Man who sued Baltimore officer for false arrest settles for $200,000

A man who accused former Baltimore police officer David Reeping of false arrest to settle the lawsuit for $200,000.

A Defense Department analyst who accused a Baltimore police officer of false arrest in 2010 has agreed to settle his civil lawsuit for $200,000, city records show.

One fact in the case differs from most other lawsuits against Baltimore officers: The plaintiff, Jamal Butler, said during a trial last year that the officer did not physically assault him. Still, the jury awarded damages totaling $272,790. The city appealed the jury verdict, but before a judge ruled, the parties reached a settlement.


A summary of Butler's lawsuit against then-Officer David Reeping — who has been part of two other settlements — is listed in the Law Department's online database of police lawsuits.

In 2014, Butler told a jury that Reeping said he was under arrest "for being a black smart ass" while standing in front of Crazy John's on East Baltimore Street. Butler spent about 12 hours in jail and missed a day of work before a prosecutor dropped the charges.


"It's unbelievable," Reeping said Tuesday about the settlement. "He had no injuries at all. You get $200,000, for what?"

The Board of Estimates must approve the settlement, which the city will pay. In such settlements, neither the city nor the officer acknowledges wrongdoing.

City officials, including Mayor Stephanie Rawlings-Blake and Solicitor George Nilson, have said it is best to settle some cases to avoid legal costs. The Fraternal Order of Police has accused city officials of settling lawsuits too fast and urged them to take cases to trial.

Butler and his lawyer, James Rhodes, did not respond to requests for comment.

A Baltimore Sun investigation last fall into lawsuits against city police found that the highest settlements went to individuals or relatives of those who were killed or suffered severe injuries in encounters with officers. The investigation also showed that the city lacked a system to track officers named in multiple lawsuits.

Butler's lawsuit included allegations of battery, false arrest and false imprisonment.

Butler testified that the arrest, which has since been expunged, remained in his personnel file at the Pentagon and could hinder his ability to get jobs with higher security clearances. He earned about $29 an hour. The nature of his work, he said, required him to notify his bosses about the arrest.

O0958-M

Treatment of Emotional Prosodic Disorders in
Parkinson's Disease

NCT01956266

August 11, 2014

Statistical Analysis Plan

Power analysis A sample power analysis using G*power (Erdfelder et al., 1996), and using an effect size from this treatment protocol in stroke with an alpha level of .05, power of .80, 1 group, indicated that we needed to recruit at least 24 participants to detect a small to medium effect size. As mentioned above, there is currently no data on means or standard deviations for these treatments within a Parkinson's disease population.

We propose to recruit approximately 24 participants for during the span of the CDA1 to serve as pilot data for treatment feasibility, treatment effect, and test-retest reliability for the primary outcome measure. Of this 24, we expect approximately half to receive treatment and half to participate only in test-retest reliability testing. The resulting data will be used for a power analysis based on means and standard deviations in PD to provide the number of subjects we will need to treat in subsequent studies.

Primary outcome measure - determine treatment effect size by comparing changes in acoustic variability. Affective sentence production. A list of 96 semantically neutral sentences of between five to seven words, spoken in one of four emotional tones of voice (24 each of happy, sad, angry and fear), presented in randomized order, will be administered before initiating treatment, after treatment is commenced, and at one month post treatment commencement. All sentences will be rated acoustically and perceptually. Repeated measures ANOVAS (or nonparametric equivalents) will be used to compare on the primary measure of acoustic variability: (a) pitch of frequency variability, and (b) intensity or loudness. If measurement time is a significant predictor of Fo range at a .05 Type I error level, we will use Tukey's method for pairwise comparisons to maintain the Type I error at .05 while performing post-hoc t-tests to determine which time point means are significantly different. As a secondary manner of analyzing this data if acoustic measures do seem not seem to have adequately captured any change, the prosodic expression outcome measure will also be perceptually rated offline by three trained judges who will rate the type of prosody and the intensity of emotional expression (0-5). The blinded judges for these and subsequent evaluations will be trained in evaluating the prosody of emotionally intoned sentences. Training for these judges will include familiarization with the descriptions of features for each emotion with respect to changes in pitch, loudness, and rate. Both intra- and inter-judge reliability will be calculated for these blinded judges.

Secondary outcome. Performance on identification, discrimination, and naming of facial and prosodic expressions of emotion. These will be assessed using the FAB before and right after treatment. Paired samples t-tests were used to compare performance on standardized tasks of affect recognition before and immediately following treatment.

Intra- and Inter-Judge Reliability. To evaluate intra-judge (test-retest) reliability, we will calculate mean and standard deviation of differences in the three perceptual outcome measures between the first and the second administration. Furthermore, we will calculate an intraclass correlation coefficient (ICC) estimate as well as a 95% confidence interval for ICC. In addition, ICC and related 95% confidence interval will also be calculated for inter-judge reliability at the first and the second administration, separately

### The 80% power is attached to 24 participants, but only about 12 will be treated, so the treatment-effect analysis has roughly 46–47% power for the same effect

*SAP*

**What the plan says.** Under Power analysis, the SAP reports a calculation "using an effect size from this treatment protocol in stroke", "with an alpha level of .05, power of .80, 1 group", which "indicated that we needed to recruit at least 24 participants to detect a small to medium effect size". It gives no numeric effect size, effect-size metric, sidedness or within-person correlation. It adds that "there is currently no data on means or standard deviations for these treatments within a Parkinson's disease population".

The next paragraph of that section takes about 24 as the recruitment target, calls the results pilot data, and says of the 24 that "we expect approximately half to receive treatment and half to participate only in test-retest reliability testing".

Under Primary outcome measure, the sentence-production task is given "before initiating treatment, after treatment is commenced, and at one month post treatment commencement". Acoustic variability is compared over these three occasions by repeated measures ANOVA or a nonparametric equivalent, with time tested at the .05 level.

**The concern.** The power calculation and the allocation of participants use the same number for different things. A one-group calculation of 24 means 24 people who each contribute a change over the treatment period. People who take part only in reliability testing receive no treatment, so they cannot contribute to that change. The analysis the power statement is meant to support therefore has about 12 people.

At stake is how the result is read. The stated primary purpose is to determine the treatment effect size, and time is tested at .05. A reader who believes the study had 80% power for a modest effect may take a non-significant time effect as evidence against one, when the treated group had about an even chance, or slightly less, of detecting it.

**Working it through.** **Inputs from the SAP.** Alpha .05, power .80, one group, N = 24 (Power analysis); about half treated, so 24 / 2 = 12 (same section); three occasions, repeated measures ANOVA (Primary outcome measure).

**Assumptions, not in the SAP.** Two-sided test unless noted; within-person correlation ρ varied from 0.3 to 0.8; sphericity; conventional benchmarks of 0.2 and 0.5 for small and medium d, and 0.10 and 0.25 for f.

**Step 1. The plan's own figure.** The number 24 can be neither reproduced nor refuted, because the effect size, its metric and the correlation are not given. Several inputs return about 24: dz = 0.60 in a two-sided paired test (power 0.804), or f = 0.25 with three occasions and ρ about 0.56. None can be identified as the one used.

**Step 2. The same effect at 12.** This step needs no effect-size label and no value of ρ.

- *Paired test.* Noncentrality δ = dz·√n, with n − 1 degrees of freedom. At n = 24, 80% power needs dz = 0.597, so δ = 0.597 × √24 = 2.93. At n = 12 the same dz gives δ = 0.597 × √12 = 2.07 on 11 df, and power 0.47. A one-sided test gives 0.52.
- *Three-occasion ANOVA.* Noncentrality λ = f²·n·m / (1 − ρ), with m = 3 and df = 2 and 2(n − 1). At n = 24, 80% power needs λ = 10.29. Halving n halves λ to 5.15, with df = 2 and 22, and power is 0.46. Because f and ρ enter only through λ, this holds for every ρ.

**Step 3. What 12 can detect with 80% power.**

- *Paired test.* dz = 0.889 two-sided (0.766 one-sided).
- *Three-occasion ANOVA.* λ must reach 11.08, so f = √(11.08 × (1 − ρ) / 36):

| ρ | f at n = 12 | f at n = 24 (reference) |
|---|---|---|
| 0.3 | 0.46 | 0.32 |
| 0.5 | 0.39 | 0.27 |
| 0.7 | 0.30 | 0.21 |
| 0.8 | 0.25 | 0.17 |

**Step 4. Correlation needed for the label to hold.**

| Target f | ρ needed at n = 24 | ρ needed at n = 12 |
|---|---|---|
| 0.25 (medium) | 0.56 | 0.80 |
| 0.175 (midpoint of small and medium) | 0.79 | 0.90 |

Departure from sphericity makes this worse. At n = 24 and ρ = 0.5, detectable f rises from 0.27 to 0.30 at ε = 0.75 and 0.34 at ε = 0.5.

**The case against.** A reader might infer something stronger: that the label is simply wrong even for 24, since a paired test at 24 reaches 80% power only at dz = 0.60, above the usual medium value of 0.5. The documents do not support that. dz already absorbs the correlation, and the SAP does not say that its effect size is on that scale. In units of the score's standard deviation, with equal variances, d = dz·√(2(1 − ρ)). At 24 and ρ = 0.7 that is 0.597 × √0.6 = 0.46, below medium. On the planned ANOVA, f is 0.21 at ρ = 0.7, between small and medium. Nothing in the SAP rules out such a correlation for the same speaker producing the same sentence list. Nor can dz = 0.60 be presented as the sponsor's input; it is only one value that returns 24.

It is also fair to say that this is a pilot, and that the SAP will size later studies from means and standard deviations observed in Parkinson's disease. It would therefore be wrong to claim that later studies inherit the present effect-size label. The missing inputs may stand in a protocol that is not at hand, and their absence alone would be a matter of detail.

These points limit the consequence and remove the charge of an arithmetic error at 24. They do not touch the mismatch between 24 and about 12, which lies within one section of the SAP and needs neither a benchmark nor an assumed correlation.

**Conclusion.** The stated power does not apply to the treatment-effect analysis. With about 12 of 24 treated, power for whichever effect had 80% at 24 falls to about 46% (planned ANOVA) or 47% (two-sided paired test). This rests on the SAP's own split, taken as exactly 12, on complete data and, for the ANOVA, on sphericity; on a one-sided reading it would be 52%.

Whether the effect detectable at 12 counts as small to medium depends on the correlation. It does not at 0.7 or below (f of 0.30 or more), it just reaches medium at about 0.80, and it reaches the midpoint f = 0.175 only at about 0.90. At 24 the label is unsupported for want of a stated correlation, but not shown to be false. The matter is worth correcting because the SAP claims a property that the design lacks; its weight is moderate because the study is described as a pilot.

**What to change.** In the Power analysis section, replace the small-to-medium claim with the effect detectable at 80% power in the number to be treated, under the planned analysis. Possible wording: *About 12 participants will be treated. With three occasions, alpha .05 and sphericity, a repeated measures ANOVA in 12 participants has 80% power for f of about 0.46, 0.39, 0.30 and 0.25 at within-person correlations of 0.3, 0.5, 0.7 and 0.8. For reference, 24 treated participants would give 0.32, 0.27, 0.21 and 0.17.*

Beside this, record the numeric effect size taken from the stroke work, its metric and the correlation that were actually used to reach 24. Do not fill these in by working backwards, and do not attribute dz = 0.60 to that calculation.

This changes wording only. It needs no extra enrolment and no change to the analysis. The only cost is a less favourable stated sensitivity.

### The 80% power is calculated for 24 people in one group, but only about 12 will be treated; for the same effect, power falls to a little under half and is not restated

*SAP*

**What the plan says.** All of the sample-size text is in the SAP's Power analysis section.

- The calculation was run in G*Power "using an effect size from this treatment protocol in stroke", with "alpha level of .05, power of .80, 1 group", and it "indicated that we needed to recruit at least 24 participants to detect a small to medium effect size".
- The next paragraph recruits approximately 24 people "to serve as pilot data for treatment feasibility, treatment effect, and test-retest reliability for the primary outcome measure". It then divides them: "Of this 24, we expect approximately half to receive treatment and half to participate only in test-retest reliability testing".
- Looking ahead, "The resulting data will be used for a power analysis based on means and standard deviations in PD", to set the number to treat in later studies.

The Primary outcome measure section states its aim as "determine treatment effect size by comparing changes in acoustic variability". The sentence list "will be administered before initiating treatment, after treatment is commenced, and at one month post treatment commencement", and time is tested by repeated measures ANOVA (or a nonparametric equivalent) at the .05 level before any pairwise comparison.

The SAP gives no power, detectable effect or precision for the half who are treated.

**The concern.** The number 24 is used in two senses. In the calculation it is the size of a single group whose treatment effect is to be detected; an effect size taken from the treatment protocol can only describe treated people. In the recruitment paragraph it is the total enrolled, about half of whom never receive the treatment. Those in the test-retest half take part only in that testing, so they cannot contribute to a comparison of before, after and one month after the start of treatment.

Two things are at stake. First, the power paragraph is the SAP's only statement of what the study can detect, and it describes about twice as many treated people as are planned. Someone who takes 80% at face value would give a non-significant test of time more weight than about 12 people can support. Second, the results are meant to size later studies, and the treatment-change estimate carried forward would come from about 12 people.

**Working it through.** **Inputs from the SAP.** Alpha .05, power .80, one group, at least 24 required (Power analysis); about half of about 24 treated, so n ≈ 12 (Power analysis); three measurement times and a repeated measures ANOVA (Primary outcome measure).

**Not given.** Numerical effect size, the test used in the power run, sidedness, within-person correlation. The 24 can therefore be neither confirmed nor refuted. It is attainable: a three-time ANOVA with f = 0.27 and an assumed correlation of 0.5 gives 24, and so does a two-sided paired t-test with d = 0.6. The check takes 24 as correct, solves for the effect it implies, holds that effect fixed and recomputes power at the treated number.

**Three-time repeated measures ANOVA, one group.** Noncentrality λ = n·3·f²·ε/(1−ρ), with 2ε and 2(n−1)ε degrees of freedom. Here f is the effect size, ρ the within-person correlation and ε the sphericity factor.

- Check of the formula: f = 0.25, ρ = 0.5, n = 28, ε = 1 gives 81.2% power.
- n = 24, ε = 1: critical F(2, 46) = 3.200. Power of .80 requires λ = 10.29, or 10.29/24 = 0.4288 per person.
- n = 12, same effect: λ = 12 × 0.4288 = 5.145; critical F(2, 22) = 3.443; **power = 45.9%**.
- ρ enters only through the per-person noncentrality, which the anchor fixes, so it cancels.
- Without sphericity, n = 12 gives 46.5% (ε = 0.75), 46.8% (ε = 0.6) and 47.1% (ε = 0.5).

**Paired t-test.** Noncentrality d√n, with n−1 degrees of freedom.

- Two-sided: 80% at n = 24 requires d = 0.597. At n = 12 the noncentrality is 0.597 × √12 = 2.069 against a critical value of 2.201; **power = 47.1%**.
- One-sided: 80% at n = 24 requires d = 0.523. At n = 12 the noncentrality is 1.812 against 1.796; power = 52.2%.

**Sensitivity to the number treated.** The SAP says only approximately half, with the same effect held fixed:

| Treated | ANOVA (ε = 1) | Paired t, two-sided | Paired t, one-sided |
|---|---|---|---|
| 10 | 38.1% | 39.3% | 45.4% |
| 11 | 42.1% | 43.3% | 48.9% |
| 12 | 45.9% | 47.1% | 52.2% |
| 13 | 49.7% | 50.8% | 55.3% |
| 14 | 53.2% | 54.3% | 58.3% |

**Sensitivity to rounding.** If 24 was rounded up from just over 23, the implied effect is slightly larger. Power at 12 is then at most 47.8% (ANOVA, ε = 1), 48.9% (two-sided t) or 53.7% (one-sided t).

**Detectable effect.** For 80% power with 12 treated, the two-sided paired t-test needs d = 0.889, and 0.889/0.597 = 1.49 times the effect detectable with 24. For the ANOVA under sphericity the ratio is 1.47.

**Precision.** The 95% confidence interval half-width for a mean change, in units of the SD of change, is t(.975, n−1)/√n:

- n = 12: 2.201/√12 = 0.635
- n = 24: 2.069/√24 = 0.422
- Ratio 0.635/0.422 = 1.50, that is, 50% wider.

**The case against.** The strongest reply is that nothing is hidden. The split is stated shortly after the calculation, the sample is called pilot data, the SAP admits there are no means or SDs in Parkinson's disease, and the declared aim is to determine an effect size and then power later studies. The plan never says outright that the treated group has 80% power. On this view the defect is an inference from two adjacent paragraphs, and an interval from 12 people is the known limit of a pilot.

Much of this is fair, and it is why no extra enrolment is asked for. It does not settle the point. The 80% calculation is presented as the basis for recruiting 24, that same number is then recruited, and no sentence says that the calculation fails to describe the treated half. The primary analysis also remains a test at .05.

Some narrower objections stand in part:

"It has impacted me significantly," he told jurors. "When I'm competing for the other positions ... I could be disqualified."


During cross-examination, Butler testified that he did not file a complaint about Reeping.

Reeping said he arrested Butler because he refused to either go inside a business or keep moving. A city law forbids loitering on that street.

Of the $272,790 the jury awarded Butler, $231 went toward economic damages for the day of missed work. Another $130,000 went for false imprisonment; $75,000 for malicious prosecution; $10,000 for false arrest; $5,000 for battery; and $52,560 for violating state rights.

Judge Wanda Keyes Heard said Tuesday that she would have reduced the award, but declined to say by how much.

A Maryland law generally caps such awards at $200,000.

The settlement is the third involving Reeping, who served on the police force from 2007 to 2011. He was convicted in the 2011 towing scandal and spent eight months at the minimum-security Federal Correctional Institution Terre Haute, Ind.


At trial, Butler's lawyer repeatedly asked Reeping about his criminal conviction and departure from the Police Department. In an interview with The Sun last fall, Reeping said he believed that his extortion conviction swayed jurors. "What other reason would it be? I didn't lay a hand on him."

Taxpayers have paid two other settlements in cases against Reeping.

Two men who alleged that Reeping beat one of them while handcuffed in a 2009 arrest split a $47,500 settlement. Neither man was charged with a crime.

A year later, a woman alleged that Reeping pulled her from the back of a car and broke her wrist under the Jones Falls Expressway. She went to jail for about 12 hours but did not face charges. Reeping said the woman fell because she had on high heels, records show. The city settled the case for $24,000 in February 2014.

In the towing scandal, officers illegally channeled the owners of broken-down and damaged vehicles to Majestic Auto Repair in Rosedale in exchange for cash, according to federal court records. In some cases, officers falsified police reports and added damage to cars to boost the amounts that could be claimed from insurance companies.

Reeping has tried unsuccessfully to get his job back, alleging that he was targeted by investigators to ensure that a white officer was charged in addition to the large number of Hispanic officers accused in the towing scam.